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Commentary: Taking your number with you

As consumers gain the ability to move their phone numbers between any two networks, carriers must shift their focus from the network to the customer.

Commentary: Taking your number with you
By Forrester Research
Special to CNET
November 24, 2003, 6:00AM PT

By Charles S. Golvin, Senior Analyst

Wireless number portability will tax mobile carriers' models for evaluating customer value. As consumers gain the ability to move their numbers between any two networks, carriers must shift their focus from the network to the customer.

The wait is nearly over--as of Monday, U.S. wireless subscribers in the top 100 metropolitan service areas will be able to change service providers and retain their current mobile number. While the user experience of wireless local number portability (WLNP) is uncertain as carriers iron out the porting process, the effect of change is almost certain to be increased churn. Forrester has identified two groups of likely switchers:

• Those already intent on switching. These customers--9 percent of today's mobile subscribers--tell us that they are "very interested" or "extremely interested" in switching providers, even if they have to get a new phone number. Sprint PCS and smaller regional players have the largest share of these "carrier hoppers," who spend less and are more likely to be wireless neophytes.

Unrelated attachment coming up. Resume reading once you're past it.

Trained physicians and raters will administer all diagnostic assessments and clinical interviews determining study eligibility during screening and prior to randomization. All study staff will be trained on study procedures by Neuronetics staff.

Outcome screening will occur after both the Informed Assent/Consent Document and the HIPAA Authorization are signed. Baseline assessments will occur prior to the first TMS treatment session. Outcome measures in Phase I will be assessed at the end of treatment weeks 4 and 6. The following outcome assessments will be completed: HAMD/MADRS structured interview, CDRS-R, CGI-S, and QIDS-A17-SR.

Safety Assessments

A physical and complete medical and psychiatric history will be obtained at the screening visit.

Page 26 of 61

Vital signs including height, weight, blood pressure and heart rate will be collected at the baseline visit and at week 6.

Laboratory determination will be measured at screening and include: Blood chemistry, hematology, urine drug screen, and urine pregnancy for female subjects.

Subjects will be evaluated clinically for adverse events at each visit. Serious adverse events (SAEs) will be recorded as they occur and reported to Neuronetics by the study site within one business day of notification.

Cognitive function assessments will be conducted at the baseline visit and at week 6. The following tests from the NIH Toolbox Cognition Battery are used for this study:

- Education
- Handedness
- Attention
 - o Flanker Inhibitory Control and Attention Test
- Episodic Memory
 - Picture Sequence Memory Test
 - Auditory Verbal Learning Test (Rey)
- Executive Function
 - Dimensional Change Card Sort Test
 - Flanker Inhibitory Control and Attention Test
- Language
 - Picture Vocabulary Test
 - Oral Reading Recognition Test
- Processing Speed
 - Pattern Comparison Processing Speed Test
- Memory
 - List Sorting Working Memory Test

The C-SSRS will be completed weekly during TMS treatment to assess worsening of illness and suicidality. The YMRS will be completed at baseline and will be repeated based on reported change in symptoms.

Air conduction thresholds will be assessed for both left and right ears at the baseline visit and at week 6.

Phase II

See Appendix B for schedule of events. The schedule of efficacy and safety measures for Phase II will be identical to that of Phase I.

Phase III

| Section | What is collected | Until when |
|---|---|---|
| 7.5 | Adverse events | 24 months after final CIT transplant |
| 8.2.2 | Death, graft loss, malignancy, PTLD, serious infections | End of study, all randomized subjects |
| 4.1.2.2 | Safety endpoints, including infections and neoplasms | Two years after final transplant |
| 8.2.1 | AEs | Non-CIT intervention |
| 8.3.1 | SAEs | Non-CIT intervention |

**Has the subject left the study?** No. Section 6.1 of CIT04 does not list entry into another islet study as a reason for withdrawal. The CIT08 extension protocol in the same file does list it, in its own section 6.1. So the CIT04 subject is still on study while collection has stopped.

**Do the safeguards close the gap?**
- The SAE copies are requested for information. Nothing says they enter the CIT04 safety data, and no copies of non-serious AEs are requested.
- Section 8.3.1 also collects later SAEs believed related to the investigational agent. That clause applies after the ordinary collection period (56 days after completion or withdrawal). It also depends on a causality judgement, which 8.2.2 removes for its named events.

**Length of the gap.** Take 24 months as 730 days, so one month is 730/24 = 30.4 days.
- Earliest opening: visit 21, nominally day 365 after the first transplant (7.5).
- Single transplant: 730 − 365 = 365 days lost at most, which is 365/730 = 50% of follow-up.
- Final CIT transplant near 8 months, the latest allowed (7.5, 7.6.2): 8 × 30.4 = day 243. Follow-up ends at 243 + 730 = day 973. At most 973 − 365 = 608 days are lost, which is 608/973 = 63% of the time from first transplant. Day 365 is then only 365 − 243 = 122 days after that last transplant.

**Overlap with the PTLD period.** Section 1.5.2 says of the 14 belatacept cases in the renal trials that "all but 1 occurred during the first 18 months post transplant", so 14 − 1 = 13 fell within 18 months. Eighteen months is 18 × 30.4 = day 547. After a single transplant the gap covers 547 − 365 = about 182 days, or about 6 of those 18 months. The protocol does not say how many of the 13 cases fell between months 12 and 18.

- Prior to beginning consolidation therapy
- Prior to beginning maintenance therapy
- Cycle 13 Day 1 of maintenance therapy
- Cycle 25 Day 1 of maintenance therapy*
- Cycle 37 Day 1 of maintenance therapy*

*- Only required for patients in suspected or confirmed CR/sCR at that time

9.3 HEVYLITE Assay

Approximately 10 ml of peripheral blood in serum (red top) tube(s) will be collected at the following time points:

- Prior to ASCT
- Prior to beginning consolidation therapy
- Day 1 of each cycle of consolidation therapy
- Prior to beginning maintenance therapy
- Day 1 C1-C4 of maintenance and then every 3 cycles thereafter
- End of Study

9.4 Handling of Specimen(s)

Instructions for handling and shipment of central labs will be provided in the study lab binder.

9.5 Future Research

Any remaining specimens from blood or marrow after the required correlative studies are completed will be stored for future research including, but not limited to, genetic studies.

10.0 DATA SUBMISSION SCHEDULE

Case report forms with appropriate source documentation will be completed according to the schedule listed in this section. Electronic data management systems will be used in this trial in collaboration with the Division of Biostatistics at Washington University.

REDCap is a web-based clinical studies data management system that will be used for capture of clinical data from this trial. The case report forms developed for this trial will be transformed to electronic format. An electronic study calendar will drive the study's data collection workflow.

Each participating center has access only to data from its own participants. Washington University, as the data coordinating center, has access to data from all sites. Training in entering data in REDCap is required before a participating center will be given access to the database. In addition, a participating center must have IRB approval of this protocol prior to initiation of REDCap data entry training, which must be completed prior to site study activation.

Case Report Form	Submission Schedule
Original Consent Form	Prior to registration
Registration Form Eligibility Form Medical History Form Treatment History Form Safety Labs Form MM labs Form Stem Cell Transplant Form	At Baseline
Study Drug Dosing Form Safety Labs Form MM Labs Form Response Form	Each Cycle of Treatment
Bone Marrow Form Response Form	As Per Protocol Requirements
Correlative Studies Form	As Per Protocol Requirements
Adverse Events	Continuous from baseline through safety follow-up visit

• Those who will be enticed by WLNP to switch. Representing 15 percent of current users, these users report little interest in switching under today's regime but express the same strong interest as the previous group when given the option to retain their current number. These "WLNP switchers," who are much higher-value customers, are most likely to be on the Sprint or T-Mobile networks.

Two groups, two approaches
While both types of subscriber will seek to escape the clutches of their current provider in the near future, each will have a starkly different lifetime customer value:

• Carrier hoppers aren't worth fighting for. Those looking to switch today are more price-sensitive and are much more likely to opt for a highly subsidized handset. On nearly every metric, these customers report dissatisfaction levels double those of the average subscriber, indicating unrealistic expectations. As a result, these customers will likely opt for a shorter contract, remain dissatisfied, and switch again--and because they spend less and are costly to acquire, they will yield little to no profit to the operator.

• WLNP switchers are more likely to stick after switching. These savvy users, with more experience under their belts and a better understanding of service options, are more likely to select a carrier that will address their primary issues of plan value and service quality. With their higher monthly spending, proclivity to use data services, and willingness to spend more on a new handset, these customers are much more likely to be profitable for their new carrier.

Related story

America's cell phone subscribers now can
keep their old telephone numbers when they
switch carriers. Thirty million are expected
to make a switch in the first three months.